Cursive

Remember that great novel J.D. Salinger wrote after The Catcher in the Rye? Of course you don’t. For some artists, penning a second great masterpiece is next to impossible. For Cursive frontman Tim Kasher, his challenge was even more perplexing: Following up the post-punk perfection of Domestica and delightfully twisted fairy tales of The Ugly Organ would mean reinventing himself and his band for the umpteenth time. That incredibly high-water mark is, unfortunately, one of the only dark shadows cast on Happy Hollow, the band’s fifth full-length since its inception in 1997. In fact, had Kasher not been trying so damn hard in the past, Hollow would easily be one of the best albums to emerge in the last decade. The most noticeable difference this time is the absence of Organ cellist Gretta Cohn, but in her stead is a blaring horn arrangement that perfectly complements Kasher’s off-kilter vocals and carnival-barker persona. The band juxtaposes abstract storytelling with spot-on commentary on social issues, taking particular aim at Kansas fundamentalism (“Big Bang”) and religion, with lyrics such as Please forgive me/For questioning divinity/It’s an ugly job/But I think I’m up for it. Sure, there are a few missteps, like the positively annoying chorus on “The Sunks,” but what Hollow really proves is what we’ve known all along — Tim Kasher is not a one, er … two-trick pony.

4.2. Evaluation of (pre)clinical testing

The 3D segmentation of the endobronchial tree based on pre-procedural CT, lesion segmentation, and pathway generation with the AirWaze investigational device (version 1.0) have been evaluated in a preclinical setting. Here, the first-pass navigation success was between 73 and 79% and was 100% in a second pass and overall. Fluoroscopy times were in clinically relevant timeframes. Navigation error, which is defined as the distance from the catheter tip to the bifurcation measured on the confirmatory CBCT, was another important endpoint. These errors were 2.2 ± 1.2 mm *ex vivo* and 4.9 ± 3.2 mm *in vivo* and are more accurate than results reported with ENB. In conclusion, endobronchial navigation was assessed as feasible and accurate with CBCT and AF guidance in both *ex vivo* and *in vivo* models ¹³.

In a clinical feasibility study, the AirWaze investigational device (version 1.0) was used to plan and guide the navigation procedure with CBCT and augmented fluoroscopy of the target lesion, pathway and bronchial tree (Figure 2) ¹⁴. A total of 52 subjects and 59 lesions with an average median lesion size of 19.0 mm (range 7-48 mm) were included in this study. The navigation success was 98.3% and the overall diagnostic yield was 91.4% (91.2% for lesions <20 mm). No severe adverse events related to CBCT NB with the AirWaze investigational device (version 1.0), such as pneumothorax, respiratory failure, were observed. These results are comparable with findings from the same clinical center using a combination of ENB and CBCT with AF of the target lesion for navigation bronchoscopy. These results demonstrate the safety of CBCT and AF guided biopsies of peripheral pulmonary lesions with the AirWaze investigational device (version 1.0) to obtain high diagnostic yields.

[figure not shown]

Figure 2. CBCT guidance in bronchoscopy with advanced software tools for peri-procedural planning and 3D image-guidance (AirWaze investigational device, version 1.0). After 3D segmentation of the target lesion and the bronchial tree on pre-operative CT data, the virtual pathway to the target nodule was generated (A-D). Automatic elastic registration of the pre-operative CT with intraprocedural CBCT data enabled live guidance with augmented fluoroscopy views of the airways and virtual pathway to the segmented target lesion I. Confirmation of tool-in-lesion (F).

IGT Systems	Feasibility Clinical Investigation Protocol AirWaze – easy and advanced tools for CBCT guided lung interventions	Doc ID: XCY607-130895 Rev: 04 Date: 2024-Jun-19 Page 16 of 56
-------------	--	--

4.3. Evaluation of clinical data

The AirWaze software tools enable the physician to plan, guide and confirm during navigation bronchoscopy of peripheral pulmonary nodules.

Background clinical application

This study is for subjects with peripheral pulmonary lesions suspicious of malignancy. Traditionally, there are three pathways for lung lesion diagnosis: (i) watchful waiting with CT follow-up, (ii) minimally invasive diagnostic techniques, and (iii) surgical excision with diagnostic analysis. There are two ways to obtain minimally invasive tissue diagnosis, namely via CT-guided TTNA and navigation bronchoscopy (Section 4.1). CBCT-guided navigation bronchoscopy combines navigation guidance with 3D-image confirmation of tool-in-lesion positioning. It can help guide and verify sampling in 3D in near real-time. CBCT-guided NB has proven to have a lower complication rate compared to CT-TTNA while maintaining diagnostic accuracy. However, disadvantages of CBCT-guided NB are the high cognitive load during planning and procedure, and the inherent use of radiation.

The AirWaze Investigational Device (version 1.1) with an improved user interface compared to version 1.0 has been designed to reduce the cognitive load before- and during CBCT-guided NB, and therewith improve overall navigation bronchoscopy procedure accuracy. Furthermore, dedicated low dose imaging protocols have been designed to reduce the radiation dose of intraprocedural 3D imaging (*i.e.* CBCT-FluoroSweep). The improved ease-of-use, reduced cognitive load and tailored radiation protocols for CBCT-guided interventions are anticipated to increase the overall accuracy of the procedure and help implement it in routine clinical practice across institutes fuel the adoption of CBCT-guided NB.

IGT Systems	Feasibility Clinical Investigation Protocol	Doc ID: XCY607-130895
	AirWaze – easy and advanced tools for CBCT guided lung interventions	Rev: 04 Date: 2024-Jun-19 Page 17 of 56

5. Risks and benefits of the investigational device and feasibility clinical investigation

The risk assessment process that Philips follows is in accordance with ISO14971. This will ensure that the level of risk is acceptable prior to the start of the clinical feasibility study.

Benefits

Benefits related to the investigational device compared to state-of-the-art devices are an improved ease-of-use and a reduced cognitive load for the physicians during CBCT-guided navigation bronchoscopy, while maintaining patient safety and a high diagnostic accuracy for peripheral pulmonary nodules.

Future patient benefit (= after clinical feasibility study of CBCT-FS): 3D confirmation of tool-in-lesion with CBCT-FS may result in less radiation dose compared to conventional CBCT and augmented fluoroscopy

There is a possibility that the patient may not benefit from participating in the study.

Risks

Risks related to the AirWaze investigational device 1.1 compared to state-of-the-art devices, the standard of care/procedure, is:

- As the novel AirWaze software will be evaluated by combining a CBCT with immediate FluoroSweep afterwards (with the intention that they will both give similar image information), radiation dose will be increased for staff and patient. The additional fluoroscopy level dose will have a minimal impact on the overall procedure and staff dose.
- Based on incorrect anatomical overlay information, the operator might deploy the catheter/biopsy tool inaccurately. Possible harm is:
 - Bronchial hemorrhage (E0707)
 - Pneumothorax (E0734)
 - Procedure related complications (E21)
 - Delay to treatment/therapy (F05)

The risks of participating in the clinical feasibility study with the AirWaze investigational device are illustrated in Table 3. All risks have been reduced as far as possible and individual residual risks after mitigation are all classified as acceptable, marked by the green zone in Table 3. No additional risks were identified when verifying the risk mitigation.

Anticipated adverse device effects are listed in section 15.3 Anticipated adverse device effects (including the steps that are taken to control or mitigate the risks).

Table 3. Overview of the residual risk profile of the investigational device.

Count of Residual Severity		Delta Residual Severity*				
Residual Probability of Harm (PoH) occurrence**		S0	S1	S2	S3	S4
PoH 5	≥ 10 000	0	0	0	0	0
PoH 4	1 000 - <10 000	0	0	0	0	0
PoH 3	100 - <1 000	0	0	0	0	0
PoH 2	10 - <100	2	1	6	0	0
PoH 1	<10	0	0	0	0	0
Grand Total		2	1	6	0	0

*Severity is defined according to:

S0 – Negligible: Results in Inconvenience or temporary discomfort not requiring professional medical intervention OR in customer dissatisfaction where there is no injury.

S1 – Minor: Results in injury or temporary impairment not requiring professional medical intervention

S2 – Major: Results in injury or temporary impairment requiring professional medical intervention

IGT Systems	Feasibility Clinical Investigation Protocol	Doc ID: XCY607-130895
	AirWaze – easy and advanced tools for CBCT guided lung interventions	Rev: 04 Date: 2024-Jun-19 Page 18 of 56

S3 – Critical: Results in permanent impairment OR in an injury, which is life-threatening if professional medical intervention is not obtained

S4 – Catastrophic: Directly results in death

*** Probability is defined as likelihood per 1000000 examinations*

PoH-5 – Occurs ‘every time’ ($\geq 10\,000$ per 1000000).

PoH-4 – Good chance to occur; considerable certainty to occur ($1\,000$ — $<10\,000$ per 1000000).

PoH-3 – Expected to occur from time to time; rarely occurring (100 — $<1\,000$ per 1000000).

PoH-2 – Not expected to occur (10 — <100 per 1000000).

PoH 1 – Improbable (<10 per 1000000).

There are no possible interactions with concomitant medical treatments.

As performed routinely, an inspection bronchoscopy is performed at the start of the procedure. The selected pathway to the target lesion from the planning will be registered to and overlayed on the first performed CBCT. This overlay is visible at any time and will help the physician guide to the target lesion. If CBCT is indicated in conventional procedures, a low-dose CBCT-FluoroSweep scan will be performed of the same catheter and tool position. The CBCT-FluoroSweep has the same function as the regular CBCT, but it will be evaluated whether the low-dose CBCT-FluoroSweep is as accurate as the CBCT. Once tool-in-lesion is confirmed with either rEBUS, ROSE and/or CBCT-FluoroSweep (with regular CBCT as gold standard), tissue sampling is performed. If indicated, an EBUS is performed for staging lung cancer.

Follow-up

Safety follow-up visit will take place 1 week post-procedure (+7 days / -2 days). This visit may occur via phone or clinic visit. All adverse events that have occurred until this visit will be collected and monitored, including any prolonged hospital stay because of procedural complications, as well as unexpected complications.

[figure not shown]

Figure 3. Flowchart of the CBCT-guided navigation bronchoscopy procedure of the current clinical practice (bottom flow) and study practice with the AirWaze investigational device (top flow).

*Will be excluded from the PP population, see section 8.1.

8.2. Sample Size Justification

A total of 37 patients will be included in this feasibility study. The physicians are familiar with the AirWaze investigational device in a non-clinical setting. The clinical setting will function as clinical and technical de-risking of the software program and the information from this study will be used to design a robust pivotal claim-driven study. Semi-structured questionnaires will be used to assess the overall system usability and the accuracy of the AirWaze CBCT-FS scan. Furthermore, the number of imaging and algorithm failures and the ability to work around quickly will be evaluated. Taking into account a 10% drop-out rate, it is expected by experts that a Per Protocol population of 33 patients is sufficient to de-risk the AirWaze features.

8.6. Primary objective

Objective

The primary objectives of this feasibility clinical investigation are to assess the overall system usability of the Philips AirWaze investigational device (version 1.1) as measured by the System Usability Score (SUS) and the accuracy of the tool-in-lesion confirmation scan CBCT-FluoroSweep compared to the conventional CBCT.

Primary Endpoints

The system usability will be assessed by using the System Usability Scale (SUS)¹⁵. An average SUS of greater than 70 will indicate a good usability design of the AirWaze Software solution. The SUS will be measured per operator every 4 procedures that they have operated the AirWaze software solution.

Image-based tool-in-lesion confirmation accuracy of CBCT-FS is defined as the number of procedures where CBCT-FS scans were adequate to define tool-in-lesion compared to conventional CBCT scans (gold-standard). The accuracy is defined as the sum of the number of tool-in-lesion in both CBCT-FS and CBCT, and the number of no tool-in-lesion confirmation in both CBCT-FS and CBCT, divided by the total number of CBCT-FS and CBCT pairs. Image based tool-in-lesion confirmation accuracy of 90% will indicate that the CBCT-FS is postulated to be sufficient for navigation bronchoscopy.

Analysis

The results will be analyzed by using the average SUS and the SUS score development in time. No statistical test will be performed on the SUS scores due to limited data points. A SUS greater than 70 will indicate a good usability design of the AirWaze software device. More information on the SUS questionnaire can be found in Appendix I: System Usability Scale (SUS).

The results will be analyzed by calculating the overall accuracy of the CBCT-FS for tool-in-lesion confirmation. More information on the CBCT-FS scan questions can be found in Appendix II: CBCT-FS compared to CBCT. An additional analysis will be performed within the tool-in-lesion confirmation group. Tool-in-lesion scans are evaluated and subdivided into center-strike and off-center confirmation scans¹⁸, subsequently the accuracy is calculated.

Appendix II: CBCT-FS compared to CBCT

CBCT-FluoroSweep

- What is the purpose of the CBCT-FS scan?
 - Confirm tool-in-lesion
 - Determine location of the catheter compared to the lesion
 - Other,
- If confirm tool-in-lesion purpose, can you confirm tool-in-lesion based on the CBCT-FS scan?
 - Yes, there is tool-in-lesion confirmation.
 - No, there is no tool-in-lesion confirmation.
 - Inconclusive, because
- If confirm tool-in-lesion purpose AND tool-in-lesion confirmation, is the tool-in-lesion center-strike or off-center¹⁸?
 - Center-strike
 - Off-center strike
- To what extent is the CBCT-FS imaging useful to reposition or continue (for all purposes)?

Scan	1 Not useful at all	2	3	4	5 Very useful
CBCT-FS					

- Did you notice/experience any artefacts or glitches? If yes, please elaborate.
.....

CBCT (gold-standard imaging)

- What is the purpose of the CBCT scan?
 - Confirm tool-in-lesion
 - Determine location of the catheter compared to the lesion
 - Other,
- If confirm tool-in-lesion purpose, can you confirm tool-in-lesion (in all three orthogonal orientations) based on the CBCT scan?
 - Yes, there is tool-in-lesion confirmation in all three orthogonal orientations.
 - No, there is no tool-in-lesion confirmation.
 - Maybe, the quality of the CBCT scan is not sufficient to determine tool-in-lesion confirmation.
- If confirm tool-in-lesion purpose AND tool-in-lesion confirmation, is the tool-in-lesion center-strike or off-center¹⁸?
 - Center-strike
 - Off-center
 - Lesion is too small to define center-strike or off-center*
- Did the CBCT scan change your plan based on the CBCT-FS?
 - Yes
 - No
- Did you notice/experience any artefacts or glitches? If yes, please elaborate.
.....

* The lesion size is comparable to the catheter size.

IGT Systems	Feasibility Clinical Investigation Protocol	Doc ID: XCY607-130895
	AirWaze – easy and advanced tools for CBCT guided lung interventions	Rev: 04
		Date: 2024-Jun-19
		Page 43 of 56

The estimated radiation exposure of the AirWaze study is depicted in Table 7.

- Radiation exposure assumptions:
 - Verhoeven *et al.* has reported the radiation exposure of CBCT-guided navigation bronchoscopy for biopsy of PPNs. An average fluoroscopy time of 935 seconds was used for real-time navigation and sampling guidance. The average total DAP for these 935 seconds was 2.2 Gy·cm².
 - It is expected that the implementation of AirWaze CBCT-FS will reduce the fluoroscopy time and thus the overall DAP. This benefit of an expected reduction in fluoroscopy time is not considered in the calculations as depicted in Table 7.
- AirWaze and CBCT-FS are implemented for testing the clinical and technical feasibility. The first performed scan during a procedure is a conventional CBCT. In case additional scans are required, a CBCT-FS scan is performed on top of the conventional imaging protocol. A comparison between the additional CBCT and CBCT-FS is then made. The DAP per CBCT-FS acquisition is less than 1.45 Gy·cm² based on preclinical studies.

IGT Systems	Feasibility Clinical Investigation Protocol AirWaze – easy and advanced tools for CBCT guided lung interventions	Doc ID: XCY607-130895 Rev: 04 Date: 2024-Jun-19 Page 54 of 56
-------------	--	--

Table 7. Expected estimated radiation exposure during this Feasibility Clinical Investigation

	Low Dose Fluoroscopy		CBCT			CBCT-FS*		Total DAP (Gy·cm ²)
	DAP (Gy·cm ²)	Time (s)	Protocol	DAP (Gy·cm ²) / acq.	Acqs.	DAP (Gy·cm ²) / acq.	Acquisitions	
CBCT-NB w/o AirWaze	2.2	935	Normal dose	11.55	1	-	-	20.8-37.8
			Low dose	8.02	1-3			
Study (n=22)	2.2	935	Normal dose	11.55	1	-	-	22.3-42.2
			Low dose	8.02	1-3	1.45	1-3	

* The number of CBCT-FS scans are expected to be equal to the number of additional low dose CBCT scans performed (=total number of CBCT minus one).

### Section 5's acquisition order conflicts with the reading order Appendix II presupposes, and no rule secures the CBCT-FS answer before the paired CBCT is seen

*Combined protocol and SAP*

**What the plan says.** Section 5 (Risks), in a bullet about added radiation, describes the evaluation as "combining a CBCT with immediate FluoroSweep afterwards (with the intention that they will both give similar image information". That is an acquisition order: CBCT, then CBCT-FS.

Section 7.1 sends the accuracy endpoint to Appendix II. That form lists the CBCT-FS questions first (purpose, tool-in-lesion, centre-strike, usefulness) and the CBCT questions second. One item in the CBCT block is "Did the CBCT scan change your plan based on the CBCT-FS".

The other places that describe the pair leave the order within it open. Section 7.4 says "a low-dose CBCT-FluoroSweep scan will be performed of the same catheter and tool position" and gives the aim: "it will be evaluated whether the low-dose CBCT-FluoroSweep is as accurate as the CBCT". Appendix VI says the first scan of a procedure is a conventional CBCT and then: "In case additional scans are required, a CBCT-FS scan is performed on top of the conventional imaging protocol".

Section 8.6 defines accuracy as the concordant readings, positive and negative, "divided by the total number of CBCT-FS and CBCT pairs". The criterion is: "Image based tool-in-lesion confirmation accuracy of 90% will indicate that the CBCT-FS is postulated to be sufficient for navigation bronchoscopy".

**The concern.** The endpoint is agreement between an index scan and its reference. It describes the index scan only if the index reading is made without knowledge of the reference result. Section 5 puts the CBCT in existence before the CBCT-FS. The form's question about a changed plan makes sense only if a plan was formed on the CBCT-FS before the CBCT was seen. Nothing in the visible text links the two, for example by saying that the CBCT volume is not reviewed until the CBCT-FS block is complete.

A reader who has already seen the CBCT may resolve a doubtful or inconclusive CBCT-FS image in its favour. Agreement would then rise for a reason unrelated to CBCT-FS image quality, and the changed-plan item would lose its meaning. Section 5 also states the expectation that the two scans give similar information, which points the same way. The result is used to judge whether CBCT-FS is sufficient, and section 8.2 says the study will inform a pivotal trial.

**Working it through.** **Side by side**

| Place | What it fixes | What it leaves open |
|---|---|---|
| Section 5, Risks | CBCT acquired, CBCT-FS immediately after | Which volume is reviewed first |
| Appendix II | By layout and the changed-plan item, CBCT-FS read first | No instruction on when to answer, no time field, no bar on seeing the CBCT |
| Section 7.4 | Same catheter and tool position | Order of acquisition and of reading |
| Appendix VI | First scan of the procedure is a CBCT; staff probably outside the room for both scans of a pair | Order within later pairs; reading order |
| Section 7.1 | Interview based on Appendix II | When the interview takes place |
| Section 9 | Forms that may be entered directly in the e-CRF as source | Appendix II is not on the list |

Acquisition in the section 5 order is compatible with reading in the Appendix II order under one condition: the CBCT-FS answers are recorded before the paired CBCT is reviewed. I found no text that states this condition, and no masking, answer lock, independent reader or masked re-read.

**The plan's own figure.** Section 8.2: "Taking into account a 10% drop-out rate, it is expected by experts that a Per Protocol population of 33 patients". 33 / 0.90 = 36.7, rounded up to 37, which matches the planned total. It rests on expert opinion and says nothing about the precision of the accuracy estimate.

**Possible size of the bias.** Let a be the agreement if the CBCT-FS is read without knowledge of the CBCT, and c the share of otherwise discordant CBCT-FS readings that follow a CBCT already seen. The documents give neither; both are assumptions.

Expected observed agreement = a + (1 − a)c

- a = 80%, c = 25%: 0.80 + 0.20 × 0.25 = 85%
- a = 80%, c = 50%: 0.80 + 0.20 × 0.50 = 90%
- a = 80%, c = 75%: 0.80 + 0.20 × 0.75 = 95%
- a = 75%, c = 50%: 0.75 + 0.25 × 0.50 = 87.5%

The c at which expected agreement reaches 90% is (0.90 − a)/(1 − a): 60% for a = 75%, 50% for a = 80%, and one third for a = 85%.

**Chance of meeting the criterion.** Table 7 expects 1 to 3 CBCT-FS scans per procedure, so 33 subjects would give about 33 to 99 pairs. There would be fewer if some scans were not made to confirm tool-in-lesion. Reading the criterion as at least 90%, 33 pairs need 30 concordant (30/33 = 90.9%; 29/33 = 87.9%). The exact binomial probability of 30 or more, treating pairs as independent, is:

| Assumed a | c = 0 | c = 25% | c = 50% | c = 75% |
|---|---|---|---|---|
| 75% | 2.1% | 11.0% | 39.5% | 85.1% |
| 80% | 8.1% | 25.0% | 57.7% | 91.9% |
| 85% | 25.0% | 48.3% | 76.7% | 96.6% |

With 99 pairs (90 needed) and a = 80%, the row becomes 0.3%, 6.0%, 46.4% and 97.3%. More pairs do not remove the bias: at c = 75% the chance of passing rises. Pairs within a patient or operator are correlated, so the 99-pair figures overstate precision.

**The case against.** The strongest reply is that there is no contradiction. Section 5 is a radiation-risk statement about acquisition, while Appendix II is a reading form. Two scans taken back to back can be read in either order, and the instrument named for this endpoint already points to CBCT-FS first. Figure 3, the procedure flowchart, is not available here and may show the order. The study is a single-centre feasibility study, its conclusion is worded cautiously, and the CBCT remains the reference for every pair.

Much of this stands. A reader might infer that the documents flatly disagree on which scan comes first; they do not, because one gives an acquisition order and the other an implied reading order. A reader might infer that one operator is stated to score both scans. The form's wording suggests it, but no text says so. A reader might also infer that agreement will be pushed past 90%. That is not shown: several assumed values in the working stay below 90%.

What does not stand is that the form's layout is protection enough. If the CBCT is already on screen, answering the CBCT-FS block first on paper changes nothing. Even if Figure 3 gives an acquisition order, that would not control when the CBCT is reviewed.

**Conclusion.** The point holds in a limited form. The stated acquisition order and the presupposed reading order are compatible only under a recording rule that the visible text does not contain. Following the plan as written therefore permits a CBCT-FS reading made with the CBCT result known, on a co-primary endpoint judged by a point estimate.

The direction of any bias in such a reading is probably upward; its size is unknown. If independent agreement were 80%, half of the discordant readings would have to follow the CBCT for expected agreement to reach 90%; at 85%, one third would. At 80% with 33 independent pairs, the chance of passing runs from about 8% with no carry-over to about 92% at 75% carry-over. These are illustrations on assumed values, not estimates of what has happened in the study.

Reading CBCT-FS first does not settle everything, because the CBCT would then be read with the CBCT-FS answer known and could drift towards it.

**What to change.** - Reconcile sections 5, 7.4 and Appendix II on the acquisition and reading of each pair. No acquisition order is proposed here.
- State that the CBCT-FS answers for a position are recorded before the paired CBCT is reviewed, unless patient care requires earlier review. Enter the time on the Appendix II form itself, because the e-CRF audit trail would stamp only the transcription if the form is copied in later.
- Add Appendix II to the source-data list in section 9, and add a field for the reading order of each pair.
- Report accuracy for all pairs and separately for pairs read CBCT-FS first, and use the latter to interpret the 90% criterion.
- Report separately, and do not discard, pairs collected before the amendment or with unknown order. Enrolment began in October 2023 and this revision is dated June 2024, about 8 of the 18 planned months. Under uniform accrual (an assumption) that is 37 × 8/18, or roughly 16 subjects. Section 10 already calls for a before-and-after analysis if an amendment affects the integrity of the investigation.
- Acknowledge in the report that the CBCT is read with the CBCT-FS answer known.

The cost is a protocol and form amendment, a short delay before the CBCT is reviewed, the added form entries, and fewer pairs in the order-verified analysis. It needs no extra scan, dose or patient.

Categories: Music